The United Nations Human Rights Council begins its inaugural session in Geneva next Monday. It replaces the discredited U.N. Commission on Human Rights, which had countries named as some of the world's most notorious rights abusers among its members. Governments, human rights organizations and victims of abuse have high hopes that this new body will be more effective and morally credible in addressing rights violations, around the world.
The Human Rights Council does not have a hard act to follow. The commission it has replaced included such countries as Sudan, Cuba and Zimbabwe, all of which had been accused of gross human rights violations.
U.N. Secretary-General Kofi Annan says the council gives the United Nations "a much-needed chance to make a new beginning in its work for human rights around the world."
The new council is composed of 47 members, instead of 53, as under the commission. The members are elected by an absolute majority of a secret ballot. Those members that commit gross and systematic violations of human rights could be suspended. The council will hold at least three sessions a year for a duration of no less than 10 weeks.
Under the old commission, it was not unusual for some countries never to be called to account, even though there had been many documented cases of human rights abuse against them. This is expected to change under the new Human Rights Council.
U.N. High Commissioner for Human Rights Louise Arbour says all of the 191 U.N. members will have their human rights records examined by the council. The 47 elected member countries would be the first in line for scrutiny, under the universal periodic review.
"And they will be expected to abide by any decision of the council that is directed at them. So, I think that again is a major step forward in ensuring that the decisions of the council carry weight first amongst its members and then, one would hope, that it would bind others accordingly," she said.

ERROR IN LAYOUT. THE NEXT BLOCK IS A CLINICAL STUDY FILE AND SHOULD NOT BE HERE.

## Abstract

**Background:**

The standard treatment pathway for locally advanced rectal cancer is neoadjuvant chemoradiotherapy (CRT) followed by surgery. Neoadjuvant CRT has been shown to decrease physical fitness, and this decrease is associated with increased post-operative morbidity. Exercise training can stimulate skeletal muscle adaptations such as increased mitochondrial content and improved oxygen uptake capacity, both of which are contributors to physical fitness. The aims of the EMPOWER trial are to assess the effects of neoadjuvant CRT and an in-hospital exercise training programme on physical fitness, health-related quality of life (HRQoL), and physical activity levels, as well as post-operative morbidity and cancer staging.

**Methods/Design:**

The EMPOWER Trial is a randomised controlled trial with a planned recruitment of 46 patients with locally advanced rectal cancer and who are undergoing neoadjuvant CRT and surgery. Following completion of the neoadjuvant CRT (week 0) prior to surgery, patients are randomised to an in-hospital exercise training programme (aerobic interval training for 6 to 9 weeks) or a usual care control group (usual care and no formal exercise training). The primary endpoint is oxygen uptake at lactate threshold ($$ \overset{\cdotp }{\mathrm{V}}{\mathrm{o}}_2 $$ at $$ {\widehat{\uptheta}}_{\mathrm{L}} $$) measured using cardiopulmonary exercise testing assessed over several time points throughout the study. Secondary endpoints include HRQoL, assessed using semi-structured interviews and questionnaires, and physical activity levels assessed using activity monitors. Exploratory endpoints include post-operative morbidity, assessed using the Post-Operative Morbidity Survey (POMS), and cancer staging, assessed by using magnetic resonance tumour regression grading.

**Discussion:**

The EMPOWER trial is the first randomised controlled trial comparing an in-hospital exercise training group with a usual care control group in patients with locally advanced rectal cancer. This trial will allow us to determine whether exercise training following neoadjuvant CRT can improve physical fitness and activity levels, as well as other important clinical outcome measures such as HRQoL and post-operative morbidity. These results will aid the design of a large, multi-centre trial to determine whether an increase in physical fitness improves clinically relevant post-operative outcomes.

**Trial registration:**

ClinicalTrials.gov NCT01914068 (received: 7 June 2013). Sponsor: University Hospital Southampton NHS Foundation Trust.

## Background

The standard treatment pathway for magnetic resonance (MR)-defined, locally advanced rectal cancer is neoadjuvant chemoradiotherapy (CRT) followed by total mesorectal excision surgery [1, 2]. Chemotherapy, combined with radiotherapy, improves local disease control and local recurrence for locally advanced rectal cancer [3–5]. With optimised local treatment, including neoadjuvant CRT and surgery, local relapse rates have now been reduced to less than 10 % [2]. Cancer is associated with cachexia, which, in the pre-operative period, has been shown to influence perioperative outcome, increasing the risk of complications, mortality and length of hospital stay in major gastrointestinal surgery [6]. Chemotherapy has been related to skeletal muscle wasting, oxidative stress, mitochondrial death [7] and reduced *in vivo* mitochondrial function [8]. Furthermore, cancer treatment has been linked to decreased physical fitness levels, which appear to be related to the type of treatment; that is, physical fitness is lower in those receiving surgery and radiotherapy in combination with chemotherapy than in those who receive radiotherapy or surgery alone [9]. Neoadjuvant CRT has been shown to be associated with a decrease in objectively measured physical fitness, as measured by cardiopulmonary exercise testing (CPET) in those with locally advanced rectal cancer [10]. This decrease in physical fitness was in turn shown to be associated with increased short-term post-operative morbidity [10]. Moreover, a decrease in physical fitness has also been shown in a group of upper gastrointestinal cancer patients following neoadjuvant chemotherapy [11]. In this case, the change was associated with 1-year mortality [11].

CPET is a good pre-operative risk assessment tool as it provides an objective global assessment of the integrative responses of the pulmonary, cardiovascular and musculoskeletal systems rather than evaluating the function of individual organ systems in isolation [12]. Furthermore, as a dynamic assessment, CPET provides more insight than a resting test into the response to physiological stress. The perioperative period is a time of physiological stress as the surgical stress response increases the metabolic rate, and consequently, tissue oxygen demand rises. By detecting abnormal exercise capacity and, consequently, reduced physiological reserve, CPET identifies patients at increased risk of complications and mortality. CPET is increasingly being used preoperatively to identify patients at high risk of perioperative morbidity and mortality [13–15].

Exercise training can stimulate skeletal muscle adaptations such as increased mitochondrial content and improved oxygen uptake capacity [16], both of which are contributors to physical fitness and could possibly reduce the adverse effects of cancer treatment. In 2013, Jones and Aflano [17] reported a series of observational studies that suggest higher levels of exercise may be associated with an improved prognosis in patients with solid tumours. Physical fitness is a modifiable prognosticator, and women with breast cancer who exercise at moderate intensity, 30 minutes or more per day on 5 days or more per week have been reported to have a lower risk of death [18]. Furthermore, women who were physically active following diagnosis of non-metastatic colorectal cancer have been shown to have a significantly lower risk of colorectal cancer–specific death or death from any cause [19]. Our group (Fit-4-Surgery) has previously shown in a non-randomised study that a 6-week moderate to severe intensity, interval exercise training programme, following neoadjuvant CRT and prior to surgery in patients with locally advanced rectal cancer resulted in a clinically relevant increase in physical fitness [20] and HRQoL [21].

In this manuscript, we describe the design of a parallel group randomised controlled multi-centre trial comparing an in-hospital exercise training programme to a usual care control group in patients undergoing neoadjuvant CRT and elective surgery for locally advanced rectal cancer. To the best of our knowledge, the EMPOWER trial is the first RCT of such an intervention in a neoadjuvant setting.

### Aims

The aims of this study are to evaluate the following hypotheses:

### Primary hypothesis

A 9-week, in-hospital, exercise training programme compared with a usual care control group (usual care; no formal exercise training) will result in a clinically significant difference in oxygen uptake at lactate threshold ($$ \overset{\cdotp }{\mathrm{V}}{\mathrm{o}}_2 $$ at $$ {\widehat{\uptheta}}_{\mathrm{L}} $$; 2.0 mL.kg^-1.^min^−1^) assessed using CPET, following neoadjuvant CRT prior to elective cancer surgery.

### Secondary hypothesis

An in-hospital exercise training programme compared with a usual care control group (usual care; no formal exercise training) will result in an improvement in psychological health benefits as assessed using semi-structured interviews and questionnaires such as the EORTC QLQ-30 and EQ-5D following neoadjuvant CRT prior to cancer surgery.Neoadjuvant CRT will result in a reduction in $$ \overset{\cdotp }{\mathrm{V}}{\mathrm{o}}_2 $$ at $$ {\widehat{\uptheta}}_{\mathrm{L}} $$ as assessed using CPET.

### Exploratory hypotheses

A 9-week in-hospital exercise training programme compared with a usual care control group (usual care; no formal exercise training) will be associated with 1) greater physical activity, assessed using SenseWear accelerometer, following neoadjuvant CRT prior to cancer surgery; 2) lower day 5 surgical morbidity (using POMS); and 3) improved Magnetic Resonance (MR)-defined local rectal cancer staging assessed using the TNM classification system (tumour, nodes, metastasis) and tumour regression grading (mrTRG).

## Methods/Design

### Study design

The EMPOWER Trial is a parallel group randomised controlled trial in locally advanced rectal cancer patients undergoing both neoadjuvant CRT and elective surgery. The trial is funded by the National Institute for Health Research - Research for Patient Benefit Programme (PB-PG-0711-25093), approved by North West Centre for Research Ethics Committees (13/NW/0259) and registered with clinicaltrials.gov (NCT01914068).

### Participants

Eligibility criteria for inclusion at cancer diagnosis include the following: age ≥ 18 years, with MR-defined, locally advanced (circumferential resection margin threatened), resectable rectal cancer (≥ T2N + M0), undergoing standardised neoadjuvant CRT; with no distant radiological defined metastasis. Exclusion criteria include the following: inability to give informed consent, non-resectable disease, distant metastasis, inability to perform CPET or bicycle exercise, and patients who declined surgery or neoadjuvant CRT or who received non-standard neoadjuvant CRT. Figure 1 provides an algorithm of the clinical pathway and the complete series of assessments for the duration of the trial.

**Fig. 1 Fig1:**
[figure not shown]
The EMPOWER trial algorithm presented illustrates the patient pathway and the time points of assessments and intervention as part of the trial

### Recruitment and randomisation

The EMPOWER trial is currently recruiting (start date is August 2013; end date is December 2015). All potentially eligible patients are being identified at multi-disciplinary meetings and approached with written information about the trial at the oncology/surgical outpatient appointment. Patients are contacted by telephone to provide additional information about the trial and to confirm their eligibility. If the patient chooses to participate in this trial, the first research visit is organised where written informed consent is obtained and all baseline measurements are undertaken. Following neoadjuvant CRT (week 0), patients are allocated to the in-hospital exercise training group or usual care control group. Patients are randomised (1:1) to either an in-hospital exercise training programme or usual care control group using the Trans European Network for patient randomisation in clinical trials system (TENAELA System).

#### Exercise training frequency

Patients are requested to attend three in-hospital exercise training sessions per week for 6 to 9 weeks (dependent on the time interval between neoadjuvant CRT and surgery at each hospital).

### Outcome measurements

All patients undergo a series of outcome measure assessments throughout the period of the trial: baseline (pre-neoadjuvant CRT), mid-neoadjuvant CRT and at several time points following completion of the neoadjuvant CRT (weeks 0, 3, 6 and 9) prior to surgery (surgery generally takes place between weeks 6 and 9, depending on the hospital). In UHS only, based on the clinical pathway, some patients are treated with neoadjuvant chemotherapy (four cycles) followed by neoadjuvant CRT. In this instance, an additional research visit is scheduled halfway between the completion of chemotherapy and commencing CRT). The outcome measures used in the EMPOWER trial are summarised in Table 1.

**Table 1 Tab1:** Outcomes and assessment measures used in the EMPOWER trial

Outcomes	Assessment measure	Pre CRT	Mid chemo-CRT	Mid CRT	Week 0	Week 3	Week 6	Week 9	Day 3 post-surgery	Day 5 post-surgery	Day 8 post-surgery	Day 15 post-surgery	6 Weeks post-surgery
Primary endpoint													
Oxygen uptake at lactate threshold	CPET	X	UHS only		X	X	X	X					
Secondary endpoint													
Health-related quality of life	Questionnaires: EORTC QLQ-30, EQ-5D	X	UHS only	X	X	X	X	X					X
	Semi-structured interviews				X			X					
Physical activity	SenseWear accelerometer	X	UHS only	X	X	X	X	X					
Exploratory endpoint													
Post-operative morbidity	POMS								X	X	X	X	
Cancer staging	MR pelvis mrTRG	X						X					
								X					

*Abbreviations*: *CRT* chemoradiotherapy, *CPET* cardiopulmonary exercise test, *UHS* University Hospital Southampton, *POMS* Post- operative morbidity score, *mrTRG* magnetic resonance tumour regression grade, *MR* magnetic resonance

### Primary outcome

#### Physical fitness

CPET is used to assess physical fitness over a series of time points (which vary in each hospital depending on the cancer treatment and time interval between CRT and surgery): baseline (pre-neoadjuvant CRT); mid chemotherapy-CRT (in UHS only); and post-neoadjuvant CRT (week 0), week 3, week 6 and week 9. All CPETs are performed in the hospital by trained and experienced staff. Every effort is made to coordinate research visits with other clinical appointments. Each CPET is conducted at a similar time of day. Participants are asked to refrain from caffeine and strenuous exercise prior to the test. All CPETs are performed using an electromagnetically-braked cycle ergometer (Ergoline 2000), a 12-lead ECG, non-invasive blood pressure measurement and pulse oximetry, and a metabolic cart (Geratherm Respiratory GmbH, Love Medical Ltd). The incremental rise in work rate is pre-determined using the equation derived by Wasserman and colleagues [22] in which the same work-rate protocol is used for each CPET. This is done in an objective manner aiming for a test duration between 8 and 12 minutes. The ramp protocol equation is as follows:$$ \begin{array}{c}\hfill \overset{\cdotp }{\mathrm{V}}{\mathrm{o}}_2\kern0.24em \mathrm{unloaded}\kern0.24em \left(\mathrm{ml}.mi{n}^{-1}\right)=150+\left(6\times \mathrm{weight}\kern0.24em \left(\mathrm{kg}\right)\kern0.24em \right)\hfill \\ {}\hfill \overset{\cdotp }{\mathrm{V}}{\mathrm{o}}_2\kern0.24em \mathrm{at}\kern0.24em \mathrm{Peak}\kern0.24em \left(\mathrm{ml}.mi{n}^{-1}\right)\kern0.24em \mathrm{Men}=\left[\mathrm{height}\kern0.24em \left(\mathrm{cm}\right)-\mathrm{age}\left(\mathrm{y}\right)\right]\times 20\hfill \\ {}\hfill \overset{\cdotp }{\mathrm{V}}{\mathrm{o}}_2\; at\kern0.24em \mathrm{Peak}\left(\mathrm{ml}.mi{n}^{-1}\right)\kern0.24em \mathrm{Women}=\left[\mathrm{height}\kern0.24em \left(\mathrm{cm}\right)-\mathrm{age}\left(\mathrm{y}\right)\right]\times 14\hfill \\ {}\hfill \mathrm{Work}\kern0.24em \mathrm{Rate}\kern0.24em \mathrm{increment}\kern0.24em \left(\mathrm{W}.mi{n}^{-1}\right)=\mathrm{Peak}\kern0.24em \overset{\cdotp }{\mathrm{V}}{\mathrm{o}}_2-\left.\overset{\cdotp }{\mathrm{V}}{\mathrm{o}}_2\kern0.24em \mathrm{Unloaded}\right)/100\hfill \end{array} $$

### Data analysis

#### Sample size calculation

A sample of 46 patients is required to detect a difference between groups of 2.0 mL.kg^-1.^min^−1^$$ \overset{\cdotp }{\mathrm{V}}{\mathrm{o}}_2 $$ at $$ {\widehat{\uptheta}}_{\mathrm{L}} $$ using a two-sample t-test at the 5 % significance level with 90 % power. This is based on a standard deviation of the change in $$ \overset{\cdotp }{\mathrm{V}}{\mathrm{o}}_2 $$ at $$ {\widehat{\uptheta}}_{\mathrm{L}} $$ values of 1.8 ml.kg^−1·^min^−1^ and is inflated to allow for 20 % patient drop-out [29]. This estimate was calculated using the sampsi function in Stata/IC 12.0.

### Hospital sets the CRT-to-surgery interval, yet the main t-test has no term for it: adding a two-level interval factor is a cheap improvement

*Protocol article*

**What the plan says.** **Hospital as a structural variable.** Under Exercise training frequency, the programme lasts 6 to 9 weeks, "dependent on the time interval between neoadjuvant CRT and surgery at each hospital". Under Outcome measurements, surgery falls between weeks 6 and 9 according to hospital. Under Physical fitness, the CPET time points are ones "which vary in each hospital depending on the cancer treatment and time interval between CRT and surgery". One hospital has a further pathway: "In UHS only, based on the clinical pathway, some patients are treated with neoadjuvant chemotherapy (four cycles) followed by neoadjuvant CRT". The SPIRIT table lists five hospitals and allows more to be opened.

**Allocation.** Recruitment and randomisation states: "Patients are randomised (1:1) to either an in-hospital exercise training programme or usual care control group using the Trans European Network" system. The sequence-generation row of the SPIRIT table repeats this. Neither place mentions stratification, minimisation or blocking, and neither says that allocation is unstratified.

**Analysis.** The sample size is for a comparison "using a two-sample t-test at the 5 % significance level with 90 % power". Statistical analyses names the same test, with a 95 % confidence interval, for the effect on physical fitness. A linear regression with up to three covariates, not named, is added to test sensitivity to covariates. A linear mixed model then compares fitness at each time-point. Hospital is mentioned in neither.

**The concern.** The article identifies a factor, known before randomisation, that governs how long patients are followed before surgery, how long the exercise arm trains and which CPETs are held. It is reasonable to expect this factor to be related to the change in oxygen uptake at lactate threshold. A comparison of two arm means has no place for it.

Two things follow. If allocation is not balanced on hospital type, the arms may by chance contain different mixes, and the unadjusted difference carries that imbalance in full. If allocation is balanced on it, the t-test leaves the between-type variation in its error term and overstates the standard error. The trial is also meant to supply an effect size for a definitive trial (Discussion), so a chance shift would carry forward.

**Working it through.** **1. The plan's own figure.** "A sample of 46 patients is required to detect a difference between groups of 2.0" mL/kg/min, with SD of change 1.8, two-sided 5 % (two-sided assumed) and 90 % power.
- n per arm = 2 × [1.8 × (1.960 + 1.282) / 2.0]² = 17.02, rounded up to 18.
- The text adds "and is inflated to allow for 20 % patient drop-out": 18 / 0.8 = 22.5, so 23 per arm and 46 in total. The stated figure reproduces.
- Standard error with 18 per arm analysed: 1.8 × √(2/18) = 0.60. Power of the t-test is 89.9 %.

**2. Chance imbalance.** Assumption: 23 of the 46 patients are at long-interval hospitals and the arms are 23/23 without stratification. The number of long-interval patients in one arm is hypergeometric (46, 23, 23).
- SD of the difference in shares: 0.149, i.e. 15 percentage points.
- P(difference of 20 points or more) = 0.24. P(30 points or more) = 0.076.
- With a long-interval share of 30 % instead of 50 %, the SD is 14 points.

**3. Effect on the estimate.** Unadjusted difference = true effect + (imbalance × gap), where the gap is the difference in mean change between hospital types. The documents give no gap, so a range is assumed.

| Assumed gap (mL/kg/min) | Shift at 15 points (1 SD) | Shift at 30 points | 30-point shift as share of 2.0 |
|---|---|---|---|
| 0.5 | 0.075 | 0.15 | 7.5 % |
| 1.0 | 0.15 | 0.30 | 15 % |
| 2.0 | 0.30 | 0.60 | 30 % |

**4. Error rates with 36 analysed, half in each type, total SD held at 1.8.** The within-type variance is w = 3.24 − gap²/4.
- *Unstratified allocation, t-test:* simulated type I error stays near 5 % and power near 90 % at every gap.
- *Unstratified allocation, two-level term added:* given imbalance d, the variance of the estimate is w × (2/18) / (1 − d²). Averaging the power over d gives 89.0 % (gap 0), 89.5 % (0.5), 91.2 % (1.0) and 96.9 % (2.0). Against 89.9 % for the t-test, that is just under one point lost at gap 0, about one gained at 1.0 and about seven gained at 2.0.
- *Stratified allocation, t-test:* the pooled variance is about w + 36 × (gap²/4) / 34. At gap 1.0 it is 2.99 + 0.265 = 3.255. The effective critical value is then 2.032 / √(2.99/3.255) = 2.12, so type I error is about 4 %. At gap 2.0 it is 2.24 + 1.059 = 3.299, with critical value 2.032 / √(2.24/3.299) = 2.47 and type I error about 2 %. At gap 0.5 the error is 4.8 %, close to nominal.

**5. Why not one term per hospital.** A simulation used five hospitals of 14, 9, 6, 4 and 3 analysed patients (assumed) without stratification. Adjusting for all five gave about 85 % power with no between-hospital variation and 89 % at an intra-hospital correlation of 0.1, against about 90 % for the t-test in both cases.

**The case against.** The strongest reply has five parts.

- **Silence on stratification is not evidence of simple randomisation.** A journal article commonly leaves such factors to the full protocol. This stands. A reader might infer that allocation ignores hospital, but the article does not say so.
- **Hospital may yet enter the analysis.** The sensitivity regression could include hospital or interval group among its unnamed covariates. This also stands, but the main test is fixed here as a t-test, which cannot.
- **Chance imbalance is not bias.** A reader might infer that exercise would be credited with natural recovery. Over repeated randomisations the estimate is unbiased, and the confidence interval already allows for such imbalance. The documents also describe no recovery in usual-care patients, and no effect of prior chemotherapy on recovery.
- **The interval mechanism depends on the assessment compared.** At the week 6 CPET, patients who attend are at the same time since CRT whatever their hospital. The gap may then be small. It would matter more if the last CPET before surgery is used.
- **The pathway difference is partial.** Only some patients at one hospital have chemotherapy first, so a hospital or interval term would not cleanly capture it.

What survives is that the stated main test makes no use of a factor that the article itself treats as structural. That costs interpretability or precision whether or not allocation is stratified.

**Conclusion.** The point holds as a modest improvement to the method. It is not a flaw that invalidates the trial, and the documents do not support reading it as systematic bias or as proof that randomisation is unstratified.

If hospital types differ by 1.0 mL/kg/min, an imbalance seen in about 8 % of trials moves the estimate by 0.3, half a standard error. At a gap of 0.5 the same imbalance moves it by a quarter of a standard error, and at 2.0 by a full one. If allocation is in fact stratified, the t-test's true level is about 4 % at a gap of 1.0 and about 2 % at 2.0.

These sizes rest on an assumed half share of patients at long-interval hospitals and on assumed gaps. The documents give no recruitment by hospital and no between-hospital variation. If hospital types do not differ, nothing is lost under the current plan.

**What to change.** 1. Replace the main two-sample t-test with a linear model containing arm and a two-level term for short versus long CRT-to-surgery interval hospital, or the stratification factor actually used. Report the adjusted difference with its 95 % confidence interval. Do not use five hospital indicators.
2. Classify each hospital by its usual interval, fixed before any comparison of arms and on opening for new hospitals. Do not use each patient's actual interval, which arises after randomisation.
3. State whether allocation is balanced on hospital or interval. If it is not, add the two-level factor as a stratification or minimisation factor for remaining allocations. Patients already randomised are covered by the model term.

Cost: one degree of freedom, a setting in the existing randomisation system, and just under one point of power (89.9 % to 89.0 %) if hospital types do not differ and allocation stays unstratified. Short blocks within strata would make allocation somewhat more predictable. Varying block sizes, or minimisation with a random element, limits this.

Arbour says details as to how the universal review will be conducted still have to be worked out. She figures about 60 countries a year will be examined. So, each state will have to justify its human rights record every three years.
Reed Brody, who is with Human Rights Watch, a U.S.-based rights group, says from now on, no country will be able to avoid investigation.
"What is exciting about the new Human Rights Council will be the system of universal review," he said. "It means that every country from the Maldives to Palau to the United States will have its moment under scrutiny."
Brody says that means every country will be required to listen to complaints made against it and to respond to charges.
The United States voted against the creation of the council. It also chose not to run for membership this year, claiming it was too easy for abusive countries to get elected.
U.S. Deputy Assistant Secretary of State for International Organizations Mark Lagon admits the United States has reservations about the new council. But he says Washington will observe and support its work.
"The United States has expressed skepticism about the Human Rights Council," he said. "But, it has been very careful not to undercut the Human Rights Council. The United States is not at war with the Human Rights Council. We hope it succeeds despite the fact that we worry that it will be a Human Rights Commission with different clothes."
Reed Brody says it is hard to envision a council that does not include the United States.
"I think our challenge is to make the council as good as the United States expressed it would have liked to see the council be," he said.
American Ambassador to the United Nations John Bolton has said the United States is going to work with other U.N. member states to make the council "as strong and effective as it can be."